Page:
Picturing resistance to empire

Zach Zill reviews a book that sets Howard Zinn's history from below in a new form--the graphic novel.

OVER THE past 25 years, anyone coming to radical conclusions about the U.S. and its history has likely traveled through the pages of at least one Howard Zinn book. A People's History of the United States is undoubtedly the most popular, widely read radical analysis of U.S. history.

Review: Books

Howard Zinn, Mike Konopacki and Paul Buhle, A People's History of American Empire. Metropolitan Books, 2008, 273 pages, $17.

First published in 1980, it has sold more than 1.7 million copies, become required reading in many high school and college classrooms and spawned several offshoot projects--most notably, the primary source reader Voices of a People's History of the United States.

Now, Zinn, along with cartoonist Mike Konopacki and historian and activist Paul Buhle, has delivered a new book that is sure to delight and enlighten activists, radicals and those newly come to left-wing ideas.

A People's History of American Empire is the first attempt to recreate Zinn's history in a new form--that of the graphic novel. Like the theatrical performances of Voices and the forthcoming documentary The People Speak, A People's History of American Empire uses a new medium to spread Zinn's basic message to a wider audience.

The book provides an animated, bottom-up telling of U.S. history, with a focus on U.S. military interventions and their repercussions at home.

A page from A People's History of American EmpireA page from A People's History of American Empire

Here, the reader discovers one of the most consciously disguised historical facts: the U.S. was not born "the world's greatest democracy," destined to spread its message of freedom around the globe. Rather, from early in its history, it has striven to become a new form of empire, time and again playing an anti-democratic role in the world.

Zinn's version of history draws out the social forces whose interests have driven the American empire--major corporations, the U.S. military, the ultra-wealthy American elite and politicians of both major parties.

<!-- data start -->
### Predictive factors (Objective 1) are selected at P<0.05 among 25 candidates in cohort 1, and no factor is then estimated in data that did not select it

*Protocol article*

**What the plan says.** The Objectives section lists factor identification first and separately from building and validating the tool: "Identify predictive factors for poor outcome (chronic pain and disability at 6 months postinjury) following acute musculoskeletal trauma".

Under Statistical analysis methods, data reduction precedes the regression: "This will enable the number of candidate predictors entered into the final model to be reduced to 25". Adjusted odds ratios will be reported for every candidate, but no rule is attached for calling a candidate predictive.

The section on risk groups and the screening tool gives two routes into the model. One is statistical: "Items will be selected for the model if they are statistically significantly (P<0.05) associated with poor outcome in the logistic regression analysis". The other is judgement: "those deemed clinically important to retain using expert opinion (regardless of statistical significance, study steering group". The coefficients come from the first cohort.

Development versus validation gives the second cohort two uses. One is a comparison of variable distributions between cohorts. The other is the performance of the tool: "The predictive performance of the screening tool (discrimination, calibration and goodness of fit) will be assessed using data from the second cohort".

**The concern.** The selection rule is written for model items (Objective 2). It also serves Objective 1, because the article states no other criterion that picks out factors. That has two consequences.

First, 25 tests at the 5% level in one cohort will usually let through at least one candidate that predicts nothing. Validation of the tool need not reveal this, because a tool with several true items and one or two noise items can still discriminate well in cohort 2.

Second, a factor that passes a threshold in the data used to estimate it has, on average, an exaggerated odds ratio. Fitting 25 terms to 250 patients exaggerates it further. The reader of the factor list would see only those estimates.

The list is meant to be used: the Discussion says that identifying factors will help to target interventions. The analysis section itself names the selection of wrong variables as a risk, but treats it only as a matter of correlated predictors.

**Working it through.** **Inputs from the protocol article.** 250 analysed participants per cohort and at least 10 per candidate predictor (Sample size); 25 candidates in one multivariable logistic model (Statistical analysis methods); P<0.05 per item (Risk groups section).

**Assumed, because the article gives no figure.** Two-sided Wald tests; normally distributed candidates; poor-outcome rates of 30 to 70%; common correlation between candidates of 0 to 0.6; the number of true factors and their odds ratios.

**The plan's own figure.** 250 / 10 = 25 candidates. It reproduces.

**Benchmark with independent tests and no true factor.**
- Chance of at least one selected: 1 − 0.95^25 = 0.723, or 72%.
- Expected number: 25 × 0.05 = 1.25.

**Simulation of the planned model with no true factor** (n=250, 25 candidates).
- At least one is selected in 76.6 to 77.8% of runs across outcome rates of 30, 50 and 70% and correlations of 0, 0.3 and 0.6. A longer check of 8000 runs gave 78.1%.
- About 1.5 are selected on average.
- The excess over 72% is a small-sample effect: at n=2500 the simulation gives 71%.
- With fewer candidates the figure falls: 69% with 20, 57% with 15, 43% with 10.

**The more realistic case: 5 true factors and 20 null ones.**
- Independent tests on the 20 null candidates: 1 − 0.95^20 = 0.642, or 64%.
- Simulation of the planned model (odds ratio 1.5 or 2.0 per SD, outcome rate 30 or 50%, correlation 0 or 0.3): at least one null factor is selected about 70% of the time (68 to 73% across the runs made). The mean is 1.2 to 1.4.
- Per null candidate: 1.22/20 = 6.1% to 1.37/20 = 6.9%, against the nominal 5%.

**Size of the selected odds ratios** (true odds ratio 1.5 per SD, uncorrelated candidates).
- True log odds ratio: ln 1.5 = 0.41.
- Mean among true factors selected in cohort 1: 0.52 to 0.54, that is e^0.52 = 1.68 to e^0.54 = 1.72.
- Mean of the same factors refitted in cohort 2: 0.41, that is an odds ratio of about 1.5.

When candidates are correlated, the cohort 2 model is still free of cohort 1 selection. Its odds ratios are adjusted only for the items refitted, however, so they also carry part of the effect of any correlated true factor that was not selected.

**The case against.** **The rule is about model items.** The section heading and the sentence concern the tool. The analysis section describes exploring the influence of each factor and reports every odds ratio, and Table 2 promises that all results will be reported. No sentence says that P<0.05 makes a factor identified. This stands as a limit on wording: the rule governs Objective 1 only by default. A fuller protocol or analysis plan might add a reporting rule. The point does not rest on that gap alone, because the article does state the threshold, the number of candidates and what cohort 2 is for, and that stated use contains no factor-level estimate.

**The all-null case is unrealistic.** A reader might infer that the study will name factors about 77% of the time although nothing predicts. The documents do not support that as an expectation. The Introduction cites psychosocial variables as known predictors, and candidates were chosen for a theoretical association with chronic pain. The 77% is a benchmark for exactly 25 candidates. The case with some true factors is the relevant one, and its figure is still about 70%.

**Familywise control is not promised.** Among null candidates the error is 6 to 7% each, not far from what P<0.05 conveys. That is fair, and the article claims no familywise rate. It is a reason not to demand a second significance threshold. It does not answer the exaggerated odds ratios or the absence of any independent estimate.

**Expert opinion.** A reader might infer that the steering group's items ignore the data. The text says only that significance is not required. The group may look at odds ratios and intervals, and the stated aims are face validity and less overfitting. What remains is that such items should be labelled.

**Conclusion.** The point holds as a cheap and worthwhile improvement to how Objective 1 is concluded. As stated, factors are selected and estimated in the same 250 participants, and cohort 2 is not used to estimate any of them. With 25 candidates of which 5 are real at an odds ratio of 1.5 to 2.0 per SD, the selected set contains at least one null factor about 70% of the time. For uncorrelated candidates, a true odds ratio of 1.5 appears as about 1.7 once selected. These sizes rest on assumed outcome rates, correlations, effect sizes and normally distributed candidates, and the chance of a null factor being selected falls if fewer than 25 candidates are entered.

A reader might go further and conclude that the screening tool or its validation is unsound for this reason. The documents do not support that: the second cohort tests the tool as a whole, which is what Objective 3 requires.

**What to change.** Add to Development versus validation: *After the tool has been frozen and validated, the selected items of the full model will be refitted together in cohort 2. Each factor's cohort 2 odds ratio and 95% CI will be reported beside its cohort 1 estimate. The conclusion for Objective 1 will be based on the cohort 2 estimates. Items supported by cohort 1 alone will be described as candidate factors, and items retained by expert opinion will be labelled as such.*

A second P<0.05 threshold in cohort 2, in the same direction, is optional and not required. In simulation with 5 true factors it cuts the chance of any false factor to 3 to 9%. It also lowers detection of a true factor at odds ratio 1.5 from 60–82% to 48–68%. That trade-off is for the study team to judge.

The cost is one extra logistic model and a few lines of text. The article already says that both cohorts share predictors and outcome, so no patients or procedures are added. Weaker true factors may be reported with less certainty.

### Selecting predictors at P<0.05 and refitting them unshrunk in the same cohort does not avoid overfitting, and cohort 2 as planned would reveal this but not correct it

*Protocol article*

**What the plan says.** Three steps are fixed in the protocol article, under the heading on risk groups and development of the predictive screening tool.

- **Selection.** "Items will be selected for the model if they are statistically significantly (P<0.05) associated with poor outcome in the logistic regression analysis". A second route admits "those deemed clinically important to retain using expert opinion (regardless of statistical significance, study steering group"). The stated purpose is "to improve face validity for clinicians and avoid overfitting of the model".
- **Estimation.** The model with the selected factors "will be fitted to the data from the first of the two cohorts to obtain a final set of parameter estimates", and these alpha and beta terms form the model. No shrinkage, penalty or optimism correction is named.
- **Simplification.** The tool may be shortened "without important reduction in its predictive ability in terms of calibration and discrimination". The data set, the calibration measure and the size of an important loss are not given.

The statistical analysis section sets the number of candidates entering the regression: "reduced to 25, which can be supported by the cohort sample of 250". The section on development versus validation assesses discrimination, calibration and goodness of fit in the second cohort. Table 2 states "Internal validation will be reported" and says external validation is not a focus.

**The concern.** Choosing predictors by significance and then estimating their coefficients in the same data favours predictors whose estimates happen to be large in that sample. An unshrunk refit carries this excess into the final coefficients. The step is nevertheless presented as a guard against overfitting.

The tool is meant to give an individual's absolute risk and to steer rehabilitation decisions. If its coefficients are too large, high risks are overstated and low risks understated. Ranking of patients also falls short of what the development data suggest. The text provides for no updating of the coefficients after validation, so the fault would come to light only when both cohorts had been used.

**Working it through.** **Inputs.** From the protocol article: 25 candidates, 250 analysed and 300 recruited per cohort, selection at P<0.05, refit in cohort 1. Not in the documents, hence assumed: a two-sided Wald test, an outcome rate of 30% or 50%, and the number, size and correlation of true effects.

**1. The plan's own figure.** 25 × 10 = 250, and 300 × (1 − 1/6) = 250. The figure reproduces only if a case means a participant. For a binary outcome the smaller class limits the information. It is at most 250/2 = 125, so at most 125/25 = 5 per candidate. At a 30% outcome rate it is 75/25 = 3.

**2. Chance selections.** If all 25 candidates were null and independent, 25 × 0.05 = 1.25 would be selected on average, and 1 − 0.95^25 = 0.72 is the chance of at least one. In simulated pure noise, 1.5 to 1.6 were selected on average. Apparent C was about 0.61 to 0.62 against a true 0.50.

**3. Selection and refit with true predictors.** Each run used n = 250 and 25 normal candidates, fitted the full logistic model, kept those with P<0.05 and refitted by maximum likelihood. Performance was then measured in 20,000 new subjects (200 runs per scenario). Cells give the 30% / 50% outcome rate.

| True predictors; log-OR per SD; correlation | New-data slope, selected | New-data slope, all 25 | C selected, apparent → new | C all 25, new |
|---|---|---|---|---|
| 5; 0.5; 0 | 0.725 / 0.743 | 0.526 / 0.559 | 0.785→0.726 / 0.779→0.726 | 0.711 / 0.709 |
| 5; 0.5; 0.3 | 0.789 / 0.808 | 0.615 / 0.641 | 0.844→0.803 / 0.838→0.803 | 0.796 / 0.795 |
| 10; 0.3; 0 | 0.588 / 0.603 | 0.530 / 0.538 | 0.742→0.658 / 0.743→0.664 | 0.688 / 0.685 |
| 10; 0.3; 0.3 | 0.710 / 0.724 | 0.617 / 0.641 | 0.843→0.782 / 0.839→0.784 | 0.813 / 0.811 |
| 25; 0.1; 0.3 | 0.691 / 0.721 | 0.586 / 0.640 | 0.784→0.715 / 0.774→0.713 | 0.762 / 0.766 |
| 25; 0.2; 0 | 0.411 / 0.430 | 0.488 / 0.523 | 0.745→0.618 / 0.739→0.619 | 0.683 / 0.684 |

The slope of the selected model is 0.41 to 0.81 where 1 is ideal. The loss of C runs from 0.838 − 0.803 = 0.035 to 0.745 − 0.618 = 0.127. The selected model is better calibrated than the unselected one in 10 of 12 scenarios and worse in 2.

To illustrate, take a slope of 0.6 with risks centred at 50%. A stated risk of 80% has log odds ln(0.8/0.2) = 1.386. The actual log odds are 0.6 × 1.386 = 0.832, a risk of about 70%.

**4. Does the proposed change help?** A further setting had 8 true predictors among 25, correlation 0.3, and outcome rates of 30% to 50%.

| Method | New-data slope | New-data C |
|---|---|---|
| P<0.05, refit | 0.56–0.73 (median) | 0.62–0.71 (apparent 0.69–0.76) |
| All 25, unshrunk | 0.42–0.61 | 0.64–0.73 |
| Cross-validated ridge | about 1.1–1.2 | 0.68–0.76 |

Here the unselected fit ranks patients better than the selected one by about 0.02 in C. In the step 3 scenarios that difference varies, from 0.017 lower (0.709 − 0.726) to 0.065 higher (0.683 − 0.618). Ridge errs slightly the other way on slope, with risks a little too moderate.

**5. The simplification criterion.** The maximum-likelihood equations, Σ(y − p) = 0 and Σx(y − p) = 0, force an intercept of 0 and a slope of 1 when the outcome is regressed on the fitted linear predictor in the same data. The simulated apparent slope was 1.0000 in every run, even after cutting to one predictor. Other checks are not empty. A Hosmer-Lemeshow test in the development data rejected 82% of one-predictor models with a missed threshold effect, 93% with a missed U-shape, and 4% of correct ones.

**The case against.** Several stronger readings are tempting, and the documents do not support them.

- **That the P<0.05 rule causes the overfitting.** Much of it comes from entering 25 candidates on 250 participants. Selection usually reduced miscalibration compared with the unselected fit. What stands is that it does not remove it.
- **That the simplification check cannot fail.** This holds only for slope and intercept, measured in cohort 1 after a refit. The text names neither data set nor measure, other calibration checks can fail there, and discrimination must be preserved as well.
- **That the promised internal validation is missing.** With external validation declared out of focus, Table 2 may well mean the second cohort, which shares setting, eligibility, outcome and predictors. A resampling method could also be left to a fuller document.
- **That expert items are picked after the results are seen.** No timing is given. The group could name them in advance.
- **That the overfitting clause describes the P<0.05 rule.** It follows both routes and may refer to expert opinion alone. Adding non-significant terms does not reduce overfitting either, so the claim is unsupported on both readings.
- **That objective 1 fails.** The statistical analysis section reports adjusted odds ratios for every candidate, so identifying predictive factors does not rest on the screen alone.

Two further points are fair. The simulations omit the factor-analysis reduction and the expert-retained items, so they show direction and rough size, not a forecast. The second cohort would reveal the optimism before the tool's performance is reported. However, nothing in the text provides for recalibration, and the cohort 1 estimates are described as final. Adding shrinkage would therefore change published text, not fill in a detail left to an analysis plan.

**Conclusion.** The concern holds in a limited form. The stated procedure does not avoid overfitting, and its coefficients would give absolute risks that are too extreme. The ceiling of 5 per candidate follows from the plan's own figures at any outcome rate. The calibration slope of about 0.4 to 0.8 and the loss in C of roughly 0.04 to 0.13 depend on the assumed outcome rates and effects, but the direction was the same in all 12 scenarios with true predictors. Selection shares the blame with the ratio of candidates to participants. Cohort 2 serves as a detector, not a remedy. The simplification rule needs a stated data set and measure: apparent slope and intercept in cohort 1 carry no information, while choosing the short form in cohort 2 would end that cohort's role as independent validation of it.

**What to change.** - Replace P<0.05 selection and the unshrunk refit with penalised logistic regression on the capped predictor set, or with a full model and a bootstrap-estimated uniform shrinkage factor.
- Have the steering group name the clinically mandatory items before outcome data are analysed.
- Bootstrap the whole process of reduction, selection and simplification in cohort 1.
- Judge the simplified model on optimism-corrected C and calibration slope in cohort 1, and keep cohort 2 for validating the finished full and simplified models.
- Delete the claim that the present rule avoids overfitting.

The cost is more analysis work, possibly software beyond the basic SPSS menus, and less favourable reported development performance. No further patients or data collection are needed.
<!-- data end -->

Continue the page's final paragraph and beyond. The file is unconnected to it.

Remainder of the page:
From the 1890 massacre of Sioux Indians at Wounded Knee, to the funding and training of contras in Nicaragua and the predecessors of the Taliban in Afghanistan in the 1980s, the book depicts the major battles and military machinations of a U.S. ruling class bent on increasing its power and wealth, no matter what the human cost.

Zinn, Konopacki and Buhle show how the promise of American democracy has been realized only as a result of struggle against these interests, locating the source of progressive historical change where it rightly belongs--with the millions of people around the world who resisted the encroachment of U.S. empire.

Just as central are the ordinary Americans--immigrants, American Indians, slaves, workers, women, civil rights activists and others--who, throughout U.S. history, fought against injustice and inequality at home. It was the movements of these oppressed, exploited and marginalized people that won the most important social changes in history, such as women's suffrage and the end of the Vietnam War.

Finally, this history shows how organized radicals--socialists, anarchists and communists--rather than being a marginalized minority, have played a leading role in struggles for justice and democracy. The great socialist Eugene Debs, the suffragist Alice Paul, the Nicaraguan revolutionary Augusto Sandino and many others come to life in comic form.

Though the book would be worth it simply for an animated retelling of A People's History, it achieves an added layer of significance by weaving Zinn's own personal history into the narrative.

Zinn is shown growing up the son of poor Jewish immigrants in Brooklyn, N.Y.; going to demonstrations with young Communists; enlisting in the Air Force to fight fascism in Europe, only to witness (and challenge) the pernicious racism against Blacks within the U.S. military; and engaging in his later civil rights and antiwar activism as a college professor.

The comic book becomes more than just a brilliant depiction of the history of U.S. imperialism; it is also a fitting tribute to Zinn himself. Readers will gain a newfound admiration for a man whose life has spanned the majority of the past century, and whose involvement in the history goes well beyond the role of historian.

The release of this book could not be more timely. During an election year in which much is being promised, especially in regards to withdrawal from Iraq, this book serves as a reminder that the empire has never backed down except in the face of mass resistance.